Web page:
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Tisdale Trojans bring on new staff, including first female assistant coach

The Tisdale Trojans have new members on their staff, including Courtney Tremblay, the team's first ever female assistant coach.
Courtney Tremblay
Courtney Tremblay is believed to be the first female assistant coach in the Tisdale Trojans' history.

TISDALE — The Tisdale Trojans have bolstered their coaching staff with history making additions and high-level pro playing and coaching experience.

The Saskatchewan Male U18 AAA Hockey League squad has brought on Courtney Tremblay as an assistant coach. She is believed to be the first female assistant coach in the successful program’s history. The Trojans have also added another female staff member in goaltending coach Ashley Kuechle. Former Trojans player Joey Leach joins the team as a skill coach. All three new additions played the game professionally - with Leach having a six-year career at the minor pro level.

Last spring it was announced that then North East Wolfpack U15 AA head coach Gavin Brandl would be an assistant coach for the Tisdale team. The incoming coaching quartet – who are all 30 or younger – join returning assistant coach Rob Pollon and head coach Dennis Kubat.

“I’m looking forward to learning from them, mostly all younger ... They have coached or played at a high level. They are all great people and want to learn as well,” Kubat said.


Courtney Tremblay

Growing up, Tremblay lived in various places but early on she resided in Tisdale. Her family billeted a Tisdale U18 AAA male player. Later she lived in Carrot River and played U18 AA with North East. A pair of Trojans practiced with that team.

“I’ve come full circle where I’m actually coaching for the team that my family billeted a player and I looked up to him as my big brother,” Tremblay said.

Tremblay, who has previously coached in the successful Regina Rebels U18 AAA girls program, is looking forward to the challenge of being the Trojan’s first ever female assistant coach.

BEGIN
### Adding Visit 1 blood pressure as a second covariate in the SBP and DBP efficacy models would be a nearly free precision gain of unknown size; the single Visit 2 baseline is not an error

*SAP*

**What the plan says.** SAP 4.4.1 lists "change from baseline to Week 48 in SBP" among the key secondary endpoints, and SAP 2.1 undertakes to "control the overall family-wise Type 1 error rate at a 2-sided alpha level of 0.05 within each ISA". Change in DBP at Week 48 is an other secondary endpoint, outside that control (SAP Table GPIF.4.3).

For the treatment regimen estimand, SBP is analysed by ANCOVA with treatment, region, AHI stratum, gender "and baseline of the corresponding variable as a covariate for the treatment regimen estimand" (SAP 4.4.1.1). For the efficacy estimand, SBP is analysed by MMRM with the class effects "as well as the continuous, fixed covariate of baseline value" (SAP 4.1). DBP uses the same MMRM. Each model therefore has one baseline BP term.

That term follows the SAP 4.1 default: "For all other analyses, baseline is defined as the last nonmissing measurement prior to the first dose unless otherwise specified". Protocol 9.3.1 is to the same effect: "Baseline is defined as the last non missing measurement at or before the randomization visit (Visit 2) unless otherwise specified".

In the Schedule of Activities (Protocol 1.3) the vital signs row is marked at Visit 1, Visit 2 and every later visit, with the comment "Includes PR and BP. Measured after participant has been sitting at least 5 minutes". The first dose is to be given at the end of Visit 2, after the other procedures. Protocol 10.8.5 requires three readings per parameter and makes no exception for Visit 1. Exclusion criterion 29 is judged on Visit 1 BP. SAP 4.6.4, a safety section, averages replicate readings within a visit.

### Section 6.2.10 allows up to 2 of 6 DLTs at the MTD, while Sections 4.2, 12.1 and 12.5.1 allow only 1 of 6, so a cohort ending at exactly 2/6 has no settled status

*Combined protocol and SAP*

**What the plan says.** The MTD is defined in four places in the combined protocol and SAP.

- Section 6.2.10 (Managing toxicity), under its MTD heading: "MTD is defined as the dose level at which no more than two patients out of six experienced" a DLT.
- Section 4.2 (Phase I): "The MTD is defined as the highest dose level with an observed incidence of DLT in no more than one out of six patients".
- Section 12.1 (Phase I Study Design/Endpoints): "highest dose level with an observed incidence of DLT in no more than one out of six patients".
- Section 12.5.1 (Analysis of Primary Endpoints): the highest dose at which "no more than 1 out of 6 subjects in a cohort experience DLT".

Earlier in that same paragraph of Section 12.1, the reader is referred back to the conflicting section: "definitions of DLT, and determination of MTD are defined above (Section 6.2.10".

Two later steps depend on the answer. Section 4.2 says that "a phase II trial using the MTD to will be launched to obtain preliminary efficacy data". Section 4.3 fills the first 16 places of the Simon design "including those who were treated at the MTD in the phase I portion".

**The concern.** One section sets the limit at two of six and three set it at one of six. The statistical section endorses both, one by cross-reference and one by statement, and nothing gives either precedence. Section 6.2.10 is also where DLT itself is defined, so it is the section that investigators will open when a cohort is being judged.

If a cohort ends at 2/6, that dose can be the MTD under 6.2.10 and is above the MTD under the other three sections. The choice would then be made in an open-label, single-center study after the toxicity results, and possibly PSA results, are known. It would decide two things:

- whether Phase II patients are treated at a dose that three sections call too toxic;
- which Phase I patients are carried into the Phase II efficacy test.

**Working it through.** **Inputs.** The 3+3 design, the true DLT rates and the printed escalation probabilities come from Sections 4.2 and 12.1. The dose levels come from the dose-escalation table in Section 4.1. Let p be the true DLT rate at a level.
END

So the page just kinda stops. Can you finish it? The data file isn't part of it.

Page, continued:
“Being on the male side as a girl, I am going to have to earn that respect,” she said. “I’m going to have to prove my knowledge. Prove that I know what I’m talking about. I think that there is something about that challenge for me that is different. I’m going to work really hard to prove to them that I know what I’m talking about and earn their respect and their trust so when I’m asking them to do something, they know it’s the best thing.”

A personal banker for Melfort’s Affinity Credit Union, Tremblay said she is looking forward to coaching at the U18 AAA male level. She is also excited to work with the Trojans coaches and said that is one of the reasons she reached out to team in the first place.

“They are younger, very creative, and forward thinking … They’re very creative and thoughtful in the way they do things and building the team and their strategies,” Tremblay said. “I think I have a lot to provide to that and to learn from them as well.”

Tremblay grew up playing boys hockey until she was in Grade 10. She played female U18 AAA with the Prince Albert Bears and helped the team win the 2009 provincial title. The next season Tremblay and the North East female team won a Saskatchewan AA championship. She went on to play for Red Deer College. After that, Tremblay played semi-pro in Australia and won a national title with the Adelaide Adrenaline.

In boys hockey growing up, she competed on the blue line. At the U18 AAA female level with Prince Albert, Tremblay was moved to forward. In college and in Australia, she played both positions.